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BioMed Research International
Volume 2015 (2015), Article ID 217961, 5 pages
Research Article

Oligoclonal Bands in Cerebrospinal Fluid of Black Patients with Multiple Sclerosis

1Pontifical Catholic University of São Paulo, Rua Conde Fco Matarazzo 58, 18030-010 Sorocaba, SP, Brazil
2University of São Paulo, São Paulo, SP, Brazil
3Hospital Sírio-Libanês, São Paulo, SP, Brazil
4Federal University of Uberlândia, MG, Brazil
5Federal University of Minas Gerais, Belo Horizonte, MG, Brazil
6Metropolitan University of Santos, Santos, SP, Brazil
7Demyelinating Diseases Reference Center, Hospital das Clinicas, University of São Paulo, São Paulo, SP, Brazil

Received 11 October 2014; Revised 21 May 2015; Accepted 3 June 2015

Academic Editor: Bernd L. Fiebich

Copyright © 2015 Paulo Diniz da Gama et al. This is an open access article distributed under the Creative Commons Attribution License, which permits unrestricted use, distribution, and reproduction in any medium, provided the original work is properly cited.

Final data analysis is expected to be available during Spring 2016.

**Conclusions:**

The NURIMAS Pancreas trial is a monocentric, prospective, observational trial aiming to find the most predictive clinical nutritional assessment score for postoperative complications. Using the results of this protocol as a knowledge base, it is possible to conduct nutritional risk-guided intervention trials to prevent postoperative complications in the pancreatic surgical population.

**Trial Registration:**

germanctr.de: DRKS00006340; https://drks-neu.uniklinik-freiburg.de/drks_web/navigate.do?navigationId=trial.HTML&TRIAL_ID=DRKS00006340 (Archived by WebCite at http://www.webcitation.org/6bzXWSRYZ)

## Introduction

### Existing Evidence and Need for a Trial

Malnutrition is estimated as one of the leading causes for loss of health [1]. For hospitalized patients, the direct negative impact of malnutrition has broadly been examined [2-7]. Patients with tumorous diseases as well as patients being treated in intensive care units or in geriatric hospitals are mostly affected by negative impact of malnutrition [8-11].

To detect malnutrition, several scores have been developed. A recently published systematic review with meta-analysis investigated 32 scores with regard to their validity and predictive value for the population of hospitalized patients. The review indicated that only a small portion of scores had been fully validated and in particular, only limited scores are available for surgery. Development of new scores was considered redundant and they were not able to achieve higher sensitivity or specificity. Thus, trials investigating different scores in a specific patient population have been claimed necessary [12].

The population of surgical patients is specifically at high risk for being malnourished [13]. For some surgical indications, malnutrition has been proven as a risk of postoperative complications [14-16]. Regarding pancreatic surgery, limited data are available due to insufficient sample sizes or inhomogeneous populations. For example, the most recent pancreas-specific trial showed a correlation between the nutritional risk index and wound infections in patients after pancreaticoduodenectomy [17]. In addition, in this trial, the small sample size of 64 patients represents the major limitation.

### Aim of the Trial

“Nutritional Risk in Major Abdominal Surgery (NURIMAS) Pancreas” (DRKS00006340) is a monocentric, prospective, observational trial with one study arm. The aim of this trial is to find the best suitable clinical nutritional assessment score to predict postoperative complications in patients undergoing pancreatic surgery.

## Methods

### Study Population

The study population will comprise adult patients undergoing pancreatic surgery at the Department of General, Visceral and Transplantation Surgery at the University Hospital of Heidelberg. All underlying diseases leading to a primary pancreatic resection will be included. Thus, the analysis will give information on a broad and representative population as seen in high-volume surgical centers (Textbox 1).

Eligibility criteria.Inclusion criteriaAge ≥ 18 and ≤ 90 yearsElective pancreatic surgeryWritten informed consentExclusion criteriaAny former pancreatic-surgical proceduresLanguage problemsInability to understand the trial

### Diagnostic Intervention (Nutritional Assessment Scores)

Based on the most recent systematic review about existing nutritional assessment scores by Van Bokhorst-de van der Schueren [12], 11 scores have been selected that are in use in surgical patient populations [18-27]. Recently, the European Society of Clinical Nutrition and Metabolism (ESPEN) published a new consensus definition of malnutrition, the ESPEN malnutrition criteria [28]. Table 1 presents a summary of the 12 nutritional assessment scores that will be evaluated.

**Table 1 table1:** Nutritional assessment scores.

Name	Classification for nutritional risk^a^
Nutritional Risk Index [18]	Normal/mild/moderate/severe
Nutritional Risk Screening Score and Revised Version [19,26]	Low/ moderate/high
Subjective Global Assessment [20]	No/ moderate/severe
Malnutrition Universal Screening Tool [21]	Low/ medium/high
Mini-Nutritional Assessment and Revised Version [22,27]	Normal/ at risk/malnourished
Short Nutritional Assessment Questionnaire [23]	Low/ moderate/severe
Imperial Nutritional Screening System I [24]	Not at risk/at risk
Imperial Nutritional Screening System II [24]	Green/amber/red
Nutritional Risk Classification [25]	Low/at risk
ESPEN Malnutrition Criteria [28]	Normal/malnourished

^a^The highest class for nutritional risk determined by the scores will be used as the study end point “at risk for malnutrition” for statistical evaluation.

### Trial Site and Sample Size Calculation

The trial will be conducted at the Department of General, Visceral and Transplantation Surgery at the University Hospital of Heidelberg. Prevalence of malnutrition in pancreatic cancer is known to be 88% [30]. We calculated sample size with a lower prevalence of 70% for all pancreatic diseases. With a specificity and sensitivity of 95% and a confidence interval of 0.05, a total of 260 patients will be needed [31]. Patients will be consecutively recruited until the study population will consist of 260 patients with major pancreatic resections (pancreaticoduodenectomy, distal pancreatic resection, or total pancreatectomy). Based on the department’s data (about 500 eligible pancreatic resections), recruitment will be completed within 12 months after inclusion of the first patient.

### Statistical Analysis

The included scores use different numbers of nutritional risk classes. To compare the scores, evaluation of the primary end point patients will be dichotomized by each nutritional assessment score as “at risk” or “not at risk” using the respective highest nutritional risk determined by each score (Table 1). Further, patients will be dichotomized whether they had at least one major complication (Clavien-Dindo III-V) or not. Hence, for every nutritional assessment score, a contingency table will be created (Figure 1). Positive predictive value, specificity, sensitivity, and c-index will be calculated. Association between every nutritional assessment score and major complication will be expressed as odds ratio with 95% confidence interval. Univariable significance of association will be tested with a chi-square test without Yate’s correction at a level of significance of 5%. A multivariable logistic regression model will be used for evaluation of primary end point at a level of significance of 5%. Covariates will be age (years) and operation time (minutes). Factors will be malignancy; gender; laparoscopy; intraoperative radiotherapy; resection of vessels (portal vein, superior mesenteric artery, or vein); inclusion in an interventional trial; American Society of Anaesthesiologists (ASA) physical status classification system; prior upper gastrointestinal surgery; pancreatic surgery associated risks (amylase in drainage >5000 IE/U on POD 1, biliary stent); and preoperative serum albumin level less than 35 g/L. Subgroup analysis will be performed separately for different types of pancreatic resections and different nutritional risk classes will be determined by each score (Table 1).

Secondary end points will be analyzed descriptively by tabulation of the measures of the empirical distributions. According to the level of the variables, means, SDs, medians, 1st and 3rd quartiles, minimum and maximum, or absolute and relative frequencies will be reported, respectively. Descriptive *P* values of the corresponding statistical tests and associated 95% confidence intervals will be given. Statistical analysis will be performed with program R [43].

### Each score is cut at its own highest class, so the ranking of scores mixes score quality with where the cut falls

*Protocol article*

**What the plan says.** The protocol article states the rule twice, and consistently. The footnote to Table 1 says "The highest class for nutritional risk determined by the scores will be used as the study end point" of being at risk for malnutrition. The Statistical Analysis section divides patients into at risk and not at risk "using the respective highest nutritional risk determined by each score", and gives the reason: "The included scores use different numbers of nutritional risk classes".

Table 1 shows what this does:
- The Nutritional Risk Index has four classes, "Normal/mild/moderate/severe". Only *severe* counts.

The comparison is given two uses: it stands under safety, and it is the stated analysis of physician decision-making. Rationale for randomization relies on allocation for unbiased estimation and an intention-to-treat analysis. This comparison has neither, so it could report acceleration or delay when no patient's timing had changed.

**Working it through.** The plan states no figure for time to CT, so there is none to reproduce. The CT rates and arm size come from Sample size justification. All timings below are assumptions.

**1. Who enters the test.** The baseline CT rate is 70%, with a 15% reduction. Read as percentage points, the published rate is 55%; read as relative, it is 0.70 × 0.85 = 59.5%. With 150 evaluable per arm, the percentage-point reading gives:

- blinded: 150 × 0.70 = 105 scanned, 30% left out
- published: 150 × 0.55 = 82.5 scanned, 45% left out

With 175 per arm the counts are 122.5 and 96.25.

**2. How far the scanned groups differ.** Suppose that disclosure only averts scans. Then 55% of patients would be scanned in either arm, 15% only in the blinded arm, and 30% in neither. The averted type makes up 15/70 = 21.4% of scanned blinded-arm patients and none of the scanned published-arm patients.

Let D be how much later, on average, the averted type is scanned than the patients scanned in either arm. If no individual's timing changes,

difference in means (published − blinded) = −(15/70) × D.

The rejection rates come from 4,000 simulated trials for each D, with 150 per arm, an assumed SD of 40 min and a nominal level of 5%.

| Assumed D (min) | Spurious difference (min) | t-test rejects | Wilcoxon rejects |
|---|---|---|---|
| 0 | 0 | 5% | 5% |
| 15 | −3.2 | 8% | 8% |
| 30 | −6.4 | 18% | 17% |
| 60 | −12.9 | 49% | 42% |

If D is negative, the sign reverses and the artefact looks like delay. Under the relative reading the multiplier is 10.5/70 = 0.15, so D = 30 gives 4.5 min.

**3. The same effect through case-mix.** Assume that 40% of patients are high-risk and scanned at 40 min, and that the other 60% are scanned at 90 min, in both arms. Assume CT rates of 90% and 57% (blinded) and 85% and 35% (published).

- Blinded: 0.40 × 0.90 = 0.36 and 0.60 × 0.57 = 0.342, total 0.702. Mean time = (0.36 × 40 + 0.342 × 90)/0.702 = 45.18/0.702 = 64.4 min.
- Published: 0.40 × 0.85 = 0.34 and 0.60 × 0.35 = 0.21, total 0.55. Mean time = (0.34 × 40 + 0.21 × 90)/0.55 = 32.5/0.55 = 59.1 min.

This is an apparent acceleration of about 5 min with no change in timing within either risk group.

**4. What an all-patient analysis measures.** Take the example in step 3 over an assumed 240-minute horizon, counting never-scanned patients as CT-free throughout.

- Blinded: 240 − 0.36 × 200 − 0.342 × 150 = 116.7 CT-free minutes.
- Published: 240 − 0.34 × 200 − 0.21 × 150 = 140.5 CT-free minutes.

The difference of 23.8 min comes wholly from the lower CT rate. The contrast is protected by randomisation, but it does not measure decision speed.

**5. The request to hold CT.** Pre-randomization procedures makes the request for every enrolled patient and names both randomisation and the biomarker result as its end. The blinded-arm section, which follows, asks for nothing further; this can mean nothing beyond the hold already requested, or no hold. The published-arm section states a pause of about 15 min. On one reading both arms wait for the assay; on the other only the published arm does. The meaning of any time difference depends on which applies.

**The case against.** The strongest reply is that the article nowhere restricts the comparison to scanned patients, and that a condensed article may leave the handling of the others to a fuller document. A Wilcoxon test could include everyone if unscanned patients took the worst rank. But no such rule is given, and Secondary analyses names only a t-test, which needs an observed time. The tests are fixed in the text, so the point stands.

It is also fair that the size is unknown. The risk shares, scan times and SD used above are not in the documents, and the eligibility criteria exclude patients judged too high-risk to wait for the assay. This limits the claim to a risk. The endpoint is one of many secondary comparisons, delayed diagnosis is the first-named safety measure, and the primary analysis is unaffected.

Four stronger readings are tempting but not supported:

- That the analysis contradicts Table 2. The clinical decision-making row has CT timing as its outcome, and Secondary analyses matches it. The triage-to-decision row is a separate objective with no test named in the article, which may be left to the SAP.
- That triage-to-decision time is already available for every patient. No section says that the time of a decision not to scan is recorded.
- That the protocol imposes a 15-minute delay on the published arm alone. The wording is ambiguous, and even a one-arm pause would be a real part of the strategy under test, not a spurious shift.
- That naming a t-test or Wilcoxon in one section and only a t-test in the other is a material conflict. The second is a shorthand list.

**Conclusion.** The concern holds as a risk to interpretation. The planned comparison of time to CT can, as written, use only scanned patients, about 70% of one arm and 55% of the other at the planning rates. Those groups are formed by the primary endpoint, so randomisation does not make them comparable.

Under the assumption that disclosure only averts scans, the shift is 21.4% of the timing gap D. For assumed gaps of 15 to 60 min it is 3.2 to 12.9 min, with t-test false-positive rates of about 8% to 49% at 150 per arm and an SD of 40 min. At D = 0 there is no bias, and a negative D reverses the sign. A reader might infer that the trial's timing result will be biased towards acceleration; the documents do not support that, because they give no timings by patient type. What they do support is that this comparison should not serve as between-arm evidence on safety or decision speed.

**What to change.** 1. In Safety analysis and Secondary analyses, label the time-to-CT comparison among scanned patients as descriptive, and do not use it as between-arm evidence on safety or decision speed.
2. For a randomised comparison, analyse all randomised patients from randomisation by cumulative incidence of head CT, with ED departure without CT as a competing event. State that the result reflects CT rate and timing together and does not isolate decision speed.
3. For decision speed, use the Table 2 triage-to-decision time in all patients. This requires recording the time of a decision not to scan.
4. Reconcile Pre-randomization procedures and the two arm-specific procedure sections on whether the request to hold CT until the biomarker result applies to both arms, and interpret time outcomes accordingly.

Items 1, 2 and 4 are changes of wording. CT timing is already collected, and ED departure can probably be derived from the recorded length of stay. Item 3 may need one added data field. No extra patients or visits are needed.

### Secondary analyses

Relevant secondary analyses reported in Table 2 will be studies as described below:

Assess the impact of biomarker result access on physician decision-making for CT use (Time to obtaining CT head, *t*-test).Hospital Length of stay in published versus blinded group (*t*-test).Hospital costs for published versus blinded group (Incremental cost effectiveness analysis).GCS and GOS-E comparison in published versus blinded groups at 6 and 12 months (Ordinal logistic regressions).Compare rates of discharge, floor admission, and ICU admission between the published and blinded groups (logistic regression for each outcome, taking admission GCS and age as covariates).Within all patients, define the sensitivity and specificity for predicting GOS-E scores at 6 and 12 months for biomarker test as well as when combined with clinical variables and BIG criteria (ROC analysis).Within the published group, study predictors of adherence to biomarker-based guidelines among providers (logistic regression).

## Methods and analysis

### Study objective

Genetic susceptibility is a well-recognized factor in the onset of multiple sclerosis (MS). The objective of this study was to determine the frequency of oligoclonal bands (OCB) restricted to the cerebrospinal fluid, in an ethnically mixed group of MS patients in the city of São Paulo, Brazil. Techniques used to detect OCB consisted of isoelectric focusing followed by immunoblotting. OCB were found in 49 (54.4%) out of 90 patients with clinically definite MS; out of the 23 brown/black patients, 17 (73.9%) were OCB+; out of the 66 white patients, 32 (48.5%) were OCB+; and the only patient yellow was OCB+ (). Analysis of the IgG index was also consistent with the findings, but with lower statistical significance. The data presented in our study show that the ethnic differences in MS extend to the immune response.